I’ve made no secret of the fact that I felt Platinum was a subpar album. It had some decent moments, but it veered way too far from the style that I’ve always loved about Miranda Lambert’s music.
As a fan of Lambert, I am hopeful that this will be a return to what makes Lambert so special and that she will put out an album that truly tells the story of what she’s been through over the past eighteen months.
But double-albums are risky. Josh over at Country Perspective recently wrote a piece on the length of albums and how long albums scream filler material (the piece is well worth reading, and you should definitely check it out). Double albums are that concept on steroids. And while they can work, it takes something really special to do so.
Lucinda Williams’ last two albums have been double albums. Down Where the Spirit Meets the Bone was a 20-track double album, and it worked, but there probably could have been two or three tracks trimmed off without hurting the overall product. The Ghosts of Highway 20 was essentially a double album – it was 14 tracks on two discs, but a lot of that was due to the length of some songs: only three of the fourteen tracks clocked in at less than 5 minutes; five clocked in at over six minutes, and the final track was over 12 minutes long. And with both of these albums, it’d be hard to call any of the tracks “filler.” I can see how each track worked into Williams’ vision for the album.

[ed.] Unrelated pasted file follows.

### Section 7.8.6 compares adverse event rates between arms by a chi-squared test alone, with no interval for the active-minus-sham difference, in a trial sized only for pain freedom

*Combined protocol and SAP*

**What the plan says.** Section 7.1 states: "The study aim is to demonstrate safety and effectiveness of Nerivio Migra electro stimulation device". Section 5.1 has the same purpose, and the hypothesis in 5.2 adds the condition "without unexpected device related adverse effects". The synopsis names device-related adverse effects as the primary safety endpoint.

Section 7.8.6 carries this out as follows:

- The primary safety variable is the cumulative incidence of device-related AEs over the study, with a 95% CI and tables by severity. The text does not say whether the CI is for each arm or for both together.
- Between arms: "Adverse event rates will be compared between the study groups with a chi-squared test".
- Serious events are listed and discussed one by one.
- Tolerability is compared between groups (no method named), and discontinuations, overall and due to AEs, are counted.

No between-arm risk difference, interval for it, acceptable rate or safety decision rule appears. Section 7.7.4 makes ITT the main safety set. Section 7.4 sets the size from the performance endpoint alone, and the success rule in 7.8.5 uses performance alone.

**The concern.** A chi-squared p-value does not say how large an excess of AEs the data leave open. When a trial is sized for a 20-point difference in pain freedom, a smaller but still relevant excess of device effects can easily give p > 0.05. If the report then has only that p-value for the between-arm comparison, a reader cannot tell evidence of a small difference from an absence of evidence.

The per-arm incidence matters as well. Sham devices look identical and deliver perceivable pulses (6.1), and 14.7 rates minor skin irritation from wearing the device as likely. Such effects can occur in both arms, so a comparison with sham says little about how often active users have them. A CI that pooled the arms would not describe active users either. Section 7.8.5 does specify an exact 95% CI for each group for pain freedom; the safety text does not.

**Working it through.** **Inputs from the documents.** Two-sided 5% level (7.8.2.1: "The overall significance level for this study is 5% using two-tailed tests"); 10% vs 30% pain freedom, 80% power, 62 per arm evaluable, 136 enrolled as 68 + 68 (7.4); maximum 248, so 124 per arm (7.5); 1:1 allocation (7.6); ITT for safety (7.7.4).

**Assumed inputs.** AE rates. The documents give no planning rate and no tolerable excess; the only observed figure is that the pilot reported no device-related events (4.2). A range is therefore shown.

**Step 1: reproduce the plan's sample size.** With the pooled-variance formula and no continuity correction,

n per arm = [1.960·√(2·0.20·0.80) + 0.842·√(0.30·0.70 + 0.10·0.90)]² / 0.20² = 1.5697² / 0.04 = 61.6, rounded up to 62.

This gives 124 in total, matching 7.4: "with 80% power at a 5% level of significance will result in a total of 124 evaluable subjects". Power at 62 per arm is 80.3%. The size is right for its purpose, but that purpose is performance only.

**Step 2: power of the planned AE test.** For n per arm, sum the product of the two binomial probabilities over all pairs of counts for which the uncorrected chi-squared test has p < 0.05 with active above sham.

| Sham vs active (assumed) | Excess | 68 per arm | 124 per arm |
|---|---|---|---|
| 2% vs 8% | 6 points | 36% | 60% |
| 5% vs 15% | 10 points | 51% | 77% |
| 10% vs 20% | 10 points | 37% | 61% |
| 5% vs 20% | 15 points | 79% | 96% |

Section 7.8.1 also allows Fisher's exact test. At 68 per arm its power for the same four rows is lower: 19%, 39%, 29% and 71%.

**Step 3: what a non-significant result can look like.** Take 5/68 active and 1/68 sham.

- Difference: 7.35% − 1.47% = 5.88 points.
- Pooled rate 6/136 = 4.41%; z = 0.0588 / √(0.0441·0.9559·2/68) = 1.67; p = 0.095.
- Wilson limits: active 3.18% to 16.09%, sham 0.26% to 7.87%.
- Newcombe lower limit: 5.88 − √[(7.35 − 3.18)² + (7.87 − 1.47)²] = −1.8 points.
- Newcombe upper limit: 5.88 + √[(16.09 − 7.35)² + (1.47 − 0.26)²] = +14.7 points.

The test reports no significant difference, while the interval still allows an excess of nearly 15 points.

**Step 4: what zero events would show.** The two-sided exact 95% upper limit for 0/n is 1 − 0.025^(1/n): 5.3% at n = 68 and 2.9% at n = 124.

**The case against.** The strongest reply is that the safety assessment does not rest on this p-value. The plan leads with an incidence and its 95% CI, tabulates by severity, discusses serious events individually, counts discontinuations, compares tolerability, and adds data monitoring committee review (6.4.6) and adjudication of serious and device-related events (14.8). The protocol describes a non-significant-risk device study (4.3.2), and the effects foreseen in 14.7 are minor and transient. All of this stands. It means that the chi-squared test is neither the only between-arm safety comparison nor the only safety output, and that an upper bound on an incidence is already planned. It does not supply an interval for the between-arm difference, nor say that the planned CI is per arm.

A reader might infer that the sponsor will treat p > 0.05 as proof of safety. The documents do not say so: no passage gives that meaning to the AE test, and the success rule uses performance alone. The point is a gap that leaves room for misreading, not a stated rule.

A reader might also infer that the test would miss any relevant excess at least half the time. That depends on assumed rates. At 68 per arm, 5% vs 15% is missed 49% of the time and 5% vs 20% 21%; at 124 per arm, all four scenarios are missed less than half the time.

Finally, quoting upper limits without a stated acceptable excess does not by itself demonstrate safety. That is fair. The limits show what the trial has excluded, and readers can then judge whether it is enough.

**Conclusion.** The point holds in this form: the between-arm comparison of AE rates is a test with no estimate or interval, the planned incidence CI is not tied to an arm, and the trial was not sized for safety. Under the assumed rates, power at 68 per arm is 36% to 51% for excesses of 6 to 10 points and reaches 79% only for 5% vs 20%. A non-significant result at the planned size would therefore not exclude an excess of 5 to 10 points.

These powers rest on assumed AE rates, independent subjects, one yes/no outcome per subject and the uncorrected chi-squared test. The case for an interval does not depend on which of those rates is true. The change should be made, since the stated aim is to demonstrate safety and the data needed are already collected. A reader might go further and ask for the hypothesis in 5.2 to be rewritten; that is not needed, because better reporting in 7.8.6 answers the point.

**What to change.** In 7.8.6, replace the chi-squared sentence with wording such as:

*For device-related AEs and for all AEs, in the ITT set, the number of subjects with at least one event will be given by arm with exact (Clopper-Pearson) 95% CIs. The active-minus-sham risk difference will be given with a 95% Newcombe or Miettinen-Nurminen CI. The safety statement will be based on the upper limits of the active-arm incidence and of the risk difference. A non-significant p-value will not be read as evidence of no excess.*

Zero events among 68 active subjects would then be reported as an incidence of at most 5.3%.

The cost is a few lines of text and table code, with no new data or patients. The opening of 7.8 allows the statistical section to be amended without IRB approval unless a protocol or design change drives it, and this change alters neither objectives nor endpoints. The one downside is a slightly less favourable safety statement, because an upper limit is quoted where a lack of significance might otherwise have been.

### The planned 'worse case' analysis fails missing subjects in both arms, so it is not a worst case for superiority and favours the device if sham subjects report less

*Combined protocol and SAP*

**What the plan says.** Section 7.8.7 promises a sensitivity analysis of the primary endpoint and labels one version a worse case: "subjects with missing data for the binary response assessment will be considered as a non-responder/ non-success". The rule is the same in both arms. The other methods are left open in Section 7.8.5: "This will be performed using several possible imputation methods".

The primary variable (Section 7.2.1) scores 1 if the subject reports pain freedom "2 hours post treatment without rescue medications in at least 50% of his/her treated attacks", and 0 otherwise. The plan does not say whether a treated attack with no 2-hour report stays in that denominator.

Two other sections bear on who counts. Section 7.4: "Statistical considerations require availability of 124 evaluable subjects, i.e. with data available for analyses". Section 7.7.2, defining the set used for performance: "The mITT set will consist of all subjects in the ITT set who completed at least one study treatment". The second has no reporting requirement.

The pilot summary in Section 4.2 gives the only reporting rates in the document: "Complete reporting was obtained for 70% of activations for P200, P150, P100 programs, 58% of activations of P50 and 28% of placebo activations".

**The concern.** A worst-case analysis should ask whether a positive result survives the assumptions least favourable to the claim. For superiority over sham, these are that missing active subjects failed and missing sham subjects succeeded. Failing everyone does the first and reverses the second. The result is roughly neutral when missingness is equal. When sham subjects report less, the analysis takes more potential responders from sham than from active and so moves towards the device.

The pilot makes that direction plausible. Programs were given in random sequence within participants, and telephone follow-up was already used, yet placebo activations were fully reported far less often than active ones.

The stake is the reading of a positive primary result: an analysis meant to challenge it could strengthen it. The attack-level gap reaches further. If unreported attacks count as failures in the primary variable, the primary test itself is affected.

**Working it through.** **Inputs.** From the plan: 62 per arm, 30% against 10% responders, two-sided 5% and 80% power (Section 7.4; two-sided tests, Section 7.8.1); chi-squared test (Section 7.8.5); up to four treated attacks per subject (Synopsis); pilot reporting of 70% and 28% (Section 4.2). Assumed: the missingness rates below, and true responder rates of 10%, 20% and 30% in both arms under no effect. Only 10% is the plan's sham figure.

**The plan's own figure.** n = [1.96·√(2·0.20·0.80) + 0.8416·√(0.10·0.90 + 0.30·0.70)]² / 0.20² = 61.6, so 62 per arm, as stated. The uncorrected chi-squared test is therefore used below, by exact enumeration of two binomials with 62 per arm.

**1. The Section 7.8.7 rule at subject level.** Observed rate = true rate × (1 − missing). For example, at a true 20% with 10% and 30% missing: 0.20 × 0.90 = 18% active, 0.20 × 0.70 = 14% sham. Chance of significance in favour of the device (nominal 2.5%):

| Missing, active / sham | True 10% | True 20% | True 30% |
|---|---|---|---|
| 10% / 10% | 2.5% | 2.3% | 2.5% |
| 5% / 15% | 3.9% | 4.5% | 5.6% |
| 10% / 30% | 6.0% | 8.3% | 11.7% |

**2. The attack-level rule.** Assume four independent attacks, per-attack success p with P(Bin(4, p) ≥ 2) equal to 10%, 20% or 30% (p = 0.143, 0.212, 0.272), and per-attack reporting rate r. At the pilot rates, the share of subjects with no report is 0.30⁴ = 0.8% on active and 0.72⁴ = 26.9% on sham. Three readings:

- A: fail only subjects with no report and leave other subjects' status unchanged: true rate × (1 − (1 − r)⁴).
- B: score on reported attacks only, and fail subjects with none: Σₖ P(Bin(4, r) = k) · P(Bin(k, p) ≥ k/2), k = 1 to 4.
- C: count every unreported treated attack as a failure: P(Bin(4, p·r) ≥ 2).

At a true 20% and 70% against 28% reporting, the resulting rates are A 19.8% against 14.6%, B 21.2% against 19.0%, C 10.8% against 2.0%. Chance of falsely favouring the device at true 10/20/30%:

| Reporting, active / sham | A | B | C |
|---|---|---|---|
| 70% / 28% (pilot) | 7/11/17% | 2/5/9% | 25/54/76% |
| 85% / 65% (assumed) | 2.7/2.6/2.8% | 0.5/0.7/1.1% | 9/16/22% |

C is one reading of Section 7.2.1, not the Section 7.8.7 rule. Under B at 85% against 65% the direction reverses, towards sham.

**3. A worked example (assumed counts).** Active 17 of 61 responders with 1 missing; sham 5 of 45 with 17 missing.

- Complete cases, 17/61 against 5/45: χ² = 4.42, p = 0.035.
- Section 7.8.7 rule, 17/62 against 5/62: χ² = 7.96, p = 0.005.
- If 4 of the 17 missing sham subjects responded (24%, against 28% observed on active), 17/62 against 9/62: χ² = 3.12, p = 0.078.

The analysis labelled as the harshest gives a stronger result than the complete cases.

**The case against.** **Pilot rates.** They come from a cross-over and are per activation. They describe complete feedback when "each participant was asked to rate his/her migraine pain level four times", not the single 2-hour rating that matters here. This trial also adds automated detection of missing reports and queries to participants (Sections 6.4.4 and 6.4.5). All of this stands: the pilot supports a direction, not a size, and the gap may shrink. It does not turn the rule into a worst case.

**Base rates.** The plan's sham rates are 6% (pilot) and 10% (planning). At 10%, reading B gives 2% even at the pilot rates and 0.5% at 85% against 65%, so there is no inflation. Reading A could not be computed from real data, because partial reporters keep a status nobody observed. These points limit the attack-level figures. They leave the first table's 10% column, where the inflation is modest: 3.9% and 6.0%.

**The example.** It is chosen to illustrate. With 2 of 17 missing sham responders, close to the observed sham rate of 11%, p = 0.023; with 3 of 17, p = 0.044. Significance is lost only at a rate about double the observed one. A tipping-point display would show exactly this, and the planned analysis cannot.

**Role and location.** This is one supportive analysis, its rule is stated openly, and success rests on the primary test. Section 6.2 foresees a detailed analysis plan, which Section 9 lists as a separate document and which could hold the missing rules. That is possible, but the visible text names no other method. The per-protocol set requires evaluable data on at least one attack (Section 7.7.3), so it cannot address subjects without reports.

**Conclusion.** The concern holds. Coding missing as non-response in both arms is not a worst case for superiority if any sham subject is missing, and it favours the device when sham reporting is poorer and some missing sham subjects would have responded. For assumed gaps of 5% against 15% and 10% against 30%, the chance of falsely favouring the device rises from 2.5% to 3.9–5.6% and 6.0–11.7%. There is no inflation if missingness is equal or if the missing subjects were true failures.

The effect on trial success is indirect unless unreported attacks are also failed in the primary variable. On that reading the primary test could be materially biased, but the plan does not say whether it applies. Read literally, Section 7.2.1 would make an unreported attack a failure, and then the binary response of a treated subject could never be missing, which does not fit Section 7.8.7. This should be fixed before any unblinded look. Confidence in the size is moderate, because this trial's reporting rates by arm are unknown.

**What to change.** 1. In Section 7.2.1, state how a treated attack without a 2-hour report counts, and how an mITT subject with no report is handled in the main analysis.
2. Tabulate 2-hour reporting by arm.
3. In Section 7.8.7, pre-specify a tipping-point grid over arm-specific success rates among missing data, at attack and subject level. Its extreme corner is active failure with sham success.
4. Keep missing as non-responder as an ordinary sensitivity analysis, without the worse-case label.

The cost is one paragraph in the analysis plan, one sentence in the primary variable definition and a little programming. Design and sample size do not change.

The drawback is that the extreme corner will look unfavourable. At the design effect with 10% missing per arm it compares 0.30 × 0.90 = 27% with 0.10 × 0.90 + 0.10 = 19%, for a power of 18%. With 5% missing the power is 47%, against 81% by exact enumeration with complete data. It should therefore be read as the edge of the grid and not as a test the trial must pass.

Jamey Johnson’s The Guitar Song was a double album of 25 songs, but he had a concept behind that: a harder, darker album followed by a lighter, slightly more upbeat collection. Each collection of itself was only 12 or 13 tracks. Neither overdid itself.
For a double album to work, it needs to be more than just some additional material added in. There needs to be a purpose. Indications are that Miranda has a purpose in mind for this: her Instagram post which initially revealed the double-album indicates the telling of a story (the hallmark of great country music).
Time will tell if this double album will live up to the stories it has to tell. I’m cautiously optimistic.